The National Asian American Theatre Company presents a charming revival of French playwright Pierre Marivaux' 18th-century comedy.
In the play, a prince (Alfredo Narciso) and his lover Hermiane (Jennifer Ikeda) witness the results of a cruel experiment put in motion years earlier by the prince's father when his parents argued over whether the male or female sex was the more inconstant. Two young men and two young women -- raised in isolation since birth, with only two older servants to care for them -- are released into a garden. The four young people are supposed innocents. They are first paired off in one configuration, and then introduced to temptation.
The production gets off to a rough start, with a tedious scene between the royal couple that provides all the necessary exposition, but does little else. Both Narciso and Ikeda deliver the kind of mannered performances that give period pieces a bad name. But soon enough, the plot kicks into high gear and the audience is swept away by the vibrant performances of the central quartet.
Jennifer Chang is utterly delightful as the vain, self-absorbed Egle. She perfectly captures the sense of innocence that can inadvertently turn into cruelty, as some of her remarks have a heavier weight than she realizes. Olivia Oguma, as Adine, the other female newly introduced to the outside world, sometimes overplays her character's petulant qualities, but is still quite funny. Alexis Camins is a joy to watch as the male Azor, who adores Egle with a puppy dog-like affection. Finally, Lanny Joon is hilarious as Mesrin, who is easily swayed by the beauty of the new people he discovers -- including Azor, which leads to some unexpected homoerotic overtones in a couple of places.
Performed by an all Asian-American cast, the production sidesteps some of the more problematic racial dynamics within the play that equate whiteness with beauty and blackness with ugliness. The supposedly "black" characters are the servants Carise (Mia Katigbak) and Mesrou (Mel Duane Gionson), who are also older than the play's primary foursome. Visually, age stands in for racial difference here, which somewhat reduces the sting of certain lines. For example, when Carise tries to convince Egle that the secret to staying in love is to be able to separate from your loved one for periods of time, Egle retorts, "Yes, well I can believe that; that's probably true for you sort of people, I mean you're both really black, you must have run a mile when you first saw each other." (NAATCO utilizes Neil Bartlett's translation of the play.) Imagine these lines spoken by a white woman to a black couple, and it would be hard to muster any sort of sympathy for the former. And yet the comedy depends upon it.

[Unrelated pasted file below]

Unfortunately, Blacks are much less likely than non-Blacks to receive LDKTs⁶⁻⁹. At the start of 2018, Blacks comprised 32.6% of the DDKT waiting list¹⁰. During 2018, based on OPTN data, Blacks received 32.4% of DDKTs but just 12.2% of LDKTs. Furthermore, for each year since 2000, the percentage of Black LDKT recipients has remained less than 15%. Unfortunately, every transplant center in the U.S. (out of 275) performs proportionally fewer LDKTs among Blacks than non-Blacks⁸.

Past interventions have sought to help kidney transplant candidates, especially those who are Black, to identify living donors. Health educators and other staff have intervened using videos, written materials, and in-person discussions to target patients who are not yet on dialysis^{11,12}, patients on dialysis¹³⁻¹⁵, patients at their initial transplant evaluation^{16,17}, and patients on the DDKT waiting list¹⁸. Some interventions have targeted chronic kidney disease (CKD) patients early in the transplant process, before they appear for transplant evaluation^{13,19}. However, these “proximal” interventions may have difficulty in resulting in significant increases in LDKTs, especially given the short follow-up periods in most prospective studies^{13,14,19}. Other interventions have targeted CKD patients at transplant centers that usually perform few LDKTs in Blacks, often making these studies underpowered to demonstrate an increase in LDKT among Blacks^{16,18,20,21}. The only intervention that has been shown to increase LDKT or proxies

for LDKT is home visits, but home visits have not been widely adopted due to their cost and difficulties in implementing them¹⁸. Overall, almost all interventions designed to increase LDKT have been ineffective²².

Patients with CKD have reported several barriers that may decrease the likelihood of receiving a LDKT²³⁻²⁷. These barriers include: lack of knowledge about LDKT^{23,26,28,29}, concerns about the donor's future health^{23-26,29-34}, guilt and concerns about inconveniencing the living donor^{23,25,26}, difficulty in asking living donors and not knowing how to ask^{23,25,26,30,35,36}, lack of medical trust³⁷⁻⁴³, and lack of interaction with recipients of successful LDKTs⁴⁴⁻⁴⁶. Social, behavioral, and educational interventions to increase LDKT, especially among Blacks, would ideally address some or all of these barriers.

Sue Rees' striking black and white set design fittingly includes an apple tree, but the remaining set pieces suggest a children's playground, complete with swing and jungle gym. Randich and her actors take full advantage of the stage environment to enhance the playfulness of the characters' interaction, as well as their child-like naiveté.
The darker elements of the play -- including the cruelty of conducting such an experiment upon newborn children -- are part and parcel of the play's dynamics, but are not presented heavy-handedly. Curiously, the voyeuristic aspects of the prince and Hermiane watching the four young lovers work out their romantic travails reminded me of certain reality TV programs. As in The Dispute, the behavior that often results from such controlled conditions is not the revelation of some unmediated truth, but the exaggeration of some of our more unpleasant human qualities.